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Helmuth von Pannwitz
14 October 1898(1898-10-14) – 16 January 1947 (aged 48)
PannwitzHv-1.jpg
Place of birth Botzanowitz, Silesia
Place of death Moscow
Allegiance Germany
Years of service 1914 - 1945
Rank Lieutenant General/Feldataman
Commands held XVth SS Cossack Cavalry Corps
Battles/wars World War I
World War II
Awards Ritterkreuz des Eisernen Kreuzes mit dem Eichenlaub
Iron Cross 2nd and 1st Class

Helmuth von Pannwitz (14 October 1898 – 16 January 1947) was a German general who distinguished himself as a cavalry officer during the First and the Second World Wars, Supreme Ataman of the Wehrmacht and SS Cossacks.

Contents

Early life

Pannwitz was born into a family of Prussian nobility in Botzanowitz (today Bodzanowice), Silesia, near Rosenberg (today Olesno), now part of Poland. As a 16-year-old officer cadet, he joined the Imperial German Army at the outbreak of the First World War, in the course of which he was awarded the Iron Cross 2nd and 1st Class.

World War II

On active service again in World War II, he was awarded "bars" to his previous decorations and in August 1941 was invested with the Knight's Cross and received the Oakleaves as Colonel a year later. Pannwitz was instrumental from 1942 onwards in establishing Cossack volunteer forces, the XV. Kosaken-Kavallerie-Korps within the German Wehrmacht, which he then commanded on anti-partisan duty in Yugoslavia. During the punitive operations in Serbia and Croatia the Cossack regiments under Pannwitz's command committed a number of atrocities against the civilian population, including several mass rapes, and routine summary executions.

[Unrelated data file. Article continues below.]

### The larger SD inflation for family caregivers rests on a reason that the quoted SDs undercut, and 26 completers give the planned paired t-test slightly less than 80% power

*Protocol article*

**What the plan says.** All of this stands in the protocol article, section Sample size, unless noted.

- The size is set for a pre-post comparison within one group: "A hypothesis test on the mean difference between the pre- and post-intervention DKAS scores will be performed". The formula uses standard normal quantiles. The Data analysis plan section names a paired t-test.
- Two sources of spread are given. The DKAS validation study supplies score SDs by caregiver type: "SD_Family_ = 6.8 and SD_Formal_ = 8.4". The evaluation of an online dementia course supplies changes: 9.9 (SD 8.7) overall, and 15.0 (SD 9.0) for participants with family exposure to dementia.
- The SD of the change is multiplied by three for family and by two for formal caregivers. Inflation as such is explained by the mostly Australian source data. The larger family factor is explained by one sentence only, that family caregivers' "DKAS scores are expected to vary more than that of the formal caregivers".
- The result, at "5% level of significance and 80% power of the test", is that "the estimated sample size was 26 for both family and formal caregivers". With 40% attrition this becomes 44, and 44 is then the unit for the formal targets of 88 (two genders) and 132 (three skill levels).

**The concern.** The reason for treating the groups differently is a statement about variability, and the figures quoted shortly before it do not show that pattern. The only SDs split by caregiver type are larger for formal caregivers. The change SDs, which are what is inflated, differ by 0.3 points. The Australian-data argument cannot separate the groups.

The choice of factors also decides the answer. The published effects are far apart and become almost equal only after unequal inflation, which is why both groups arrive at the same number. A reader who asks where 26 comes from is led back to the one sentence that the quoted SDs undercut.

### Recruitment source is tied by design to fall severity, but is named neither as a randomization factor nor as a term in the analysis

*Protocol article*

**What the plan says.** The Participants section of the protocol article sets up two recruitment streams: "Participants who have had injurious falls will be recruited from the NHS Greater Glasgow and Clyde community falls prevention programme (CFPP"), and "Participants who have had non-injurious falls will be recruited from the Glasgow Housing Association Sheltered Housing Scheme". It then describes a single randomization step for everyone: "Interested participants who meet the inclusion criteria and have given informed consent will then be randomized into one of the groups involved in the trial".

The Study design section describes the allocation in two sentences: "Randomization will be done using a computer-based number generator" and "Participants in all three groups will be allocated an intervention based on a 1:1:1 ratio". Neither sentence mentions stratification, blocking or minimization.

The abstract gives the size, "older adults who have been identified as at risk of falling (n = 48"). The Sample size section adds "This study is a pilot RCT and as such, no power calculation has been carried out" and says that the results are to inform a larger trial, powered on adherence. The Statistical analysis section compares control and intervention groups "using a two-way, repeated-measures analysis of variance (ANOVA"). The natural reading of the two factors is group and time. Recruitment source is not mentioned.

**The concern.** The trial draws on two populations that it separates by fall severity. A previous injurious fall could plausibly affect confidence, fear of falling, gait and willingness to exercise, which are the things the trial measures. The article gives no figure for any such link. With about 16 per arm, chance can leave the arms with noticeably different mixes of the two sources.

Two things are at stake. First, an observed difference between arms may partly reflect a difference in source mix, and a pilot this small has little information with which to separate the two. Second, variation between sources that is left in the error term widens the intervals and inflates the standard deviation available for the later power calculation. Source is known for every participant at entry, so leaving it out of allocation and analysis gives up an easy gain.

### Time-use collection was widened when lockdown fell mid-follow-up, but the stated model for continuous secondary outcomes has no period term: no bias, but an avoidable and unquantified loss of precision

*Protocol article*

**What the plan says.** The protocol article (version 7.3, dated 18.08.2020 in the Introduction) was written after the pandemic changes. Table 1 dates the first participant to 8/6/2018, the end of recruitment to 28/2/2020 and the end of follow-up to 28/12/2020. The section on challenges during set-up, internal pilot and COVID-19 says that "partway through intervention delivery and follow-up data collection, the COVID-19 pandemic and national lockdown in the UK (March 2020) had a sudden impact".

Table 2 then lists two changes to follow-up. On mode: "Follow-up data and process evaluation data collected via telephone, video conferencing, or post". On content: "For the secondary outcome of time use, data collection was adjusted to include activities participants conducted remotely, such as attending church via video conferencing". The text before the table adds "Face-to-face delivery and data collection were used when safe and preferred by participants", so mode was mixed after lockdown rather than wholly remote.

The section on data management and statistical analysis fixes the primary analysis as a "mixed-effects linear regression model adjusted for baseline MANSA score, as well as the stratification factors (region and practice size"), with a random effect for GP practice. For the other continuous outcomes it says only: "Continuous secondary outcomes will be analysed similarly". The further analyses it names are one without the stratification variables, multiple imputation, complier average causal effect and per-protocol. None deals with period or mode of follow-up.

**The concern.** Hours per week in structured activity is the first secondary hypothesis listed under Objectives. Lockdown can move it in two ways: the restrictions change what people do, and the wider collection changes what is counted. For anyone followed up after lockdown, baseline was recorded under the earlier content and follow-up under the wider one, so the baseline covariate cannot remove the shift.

Due to the respect and understanding he always showed for his troops and his tendency to attend Russian Orthodox services with them, Pannwitz was very popular among his Cossack volunteers. Before the end of the war, he was elected Feldataman, the highest rank in the Cossack hierarchy and one that was traditionally reserved to the Tsar alone).

From February 1945, the Corps was transferred to the Waffen-SS.[1]

Aftermath

Pannwitz surrendered on 11 May 1945 to British forces. His troops were subsequently handed over to Soviet forces, which is often referred to as The Betrayal of Cossacks at Lienz. They were executed, sent to GULAG prison camps, or committed suicide to avoid being repatriated. As Pannwitz was a German national, he was told by the British Army that he was not subject to repatriation to the SMERSH. Nonetheless, Pannwitz insisted on sharing the fate of his men and voluntarily surrendered to Soviet prosecution.

Execution

Pannwitz was executed in Moscow on 16 January 1947, having been convicted by a Soviet court for war crimes in Yugoslavia.

Legacy

Almost fifty years later on 23 April 1996 during the presidency of Boris Yeltsin, members of the Pannwitz family petitioned for a posthumous verdict of acquittal of the 1946 conviction. The Military High Prosecutor in Moscow subsequently determined that von Pannwitz was eligible for rehabilitation as a victim of the Stalin era repressions. On 28 June 2001, however, rehabilitation was reversed in a ruling that disputed jurisdiction of the 1996 proceedings and his conviction for military crimes still stood.

See also

References

  1. ^ Rolf Michaelis: Die Waffen-SS. Mythos und Wirklichkeit. Michaelis-Verlag, Berlin 2001, p. 36

Further reading

  • Cossacks in the German Army, Samuel J. Newland, U.S. Army College, 1991 Frank Cass & Co.Ltd. London, ISBN 0714633518.
  • Die Verratenen von Yalta, Nikolai Tolstoi, 1977 Langen Müller, ISBN 3-7844-1719-1.
  • Erich Kern: General von Pannwitz und seine Kosaken, 1971 Verlag K.W. Schütz;
  • The Minister and the Massacres, Nikolai Tolstoy, 1986 Century Hutchinson Ltd. London, ISBN 0-09-164010-5.
  • The cost of a reputation, Ian Mitchel, 1997 Topical Books Lagavulin, ISBN 0953158101.
  • Die Illusion, Jürgen Thorwald, 1974 Droemer Knaur Verlag, ISBN 3-85886-029-8
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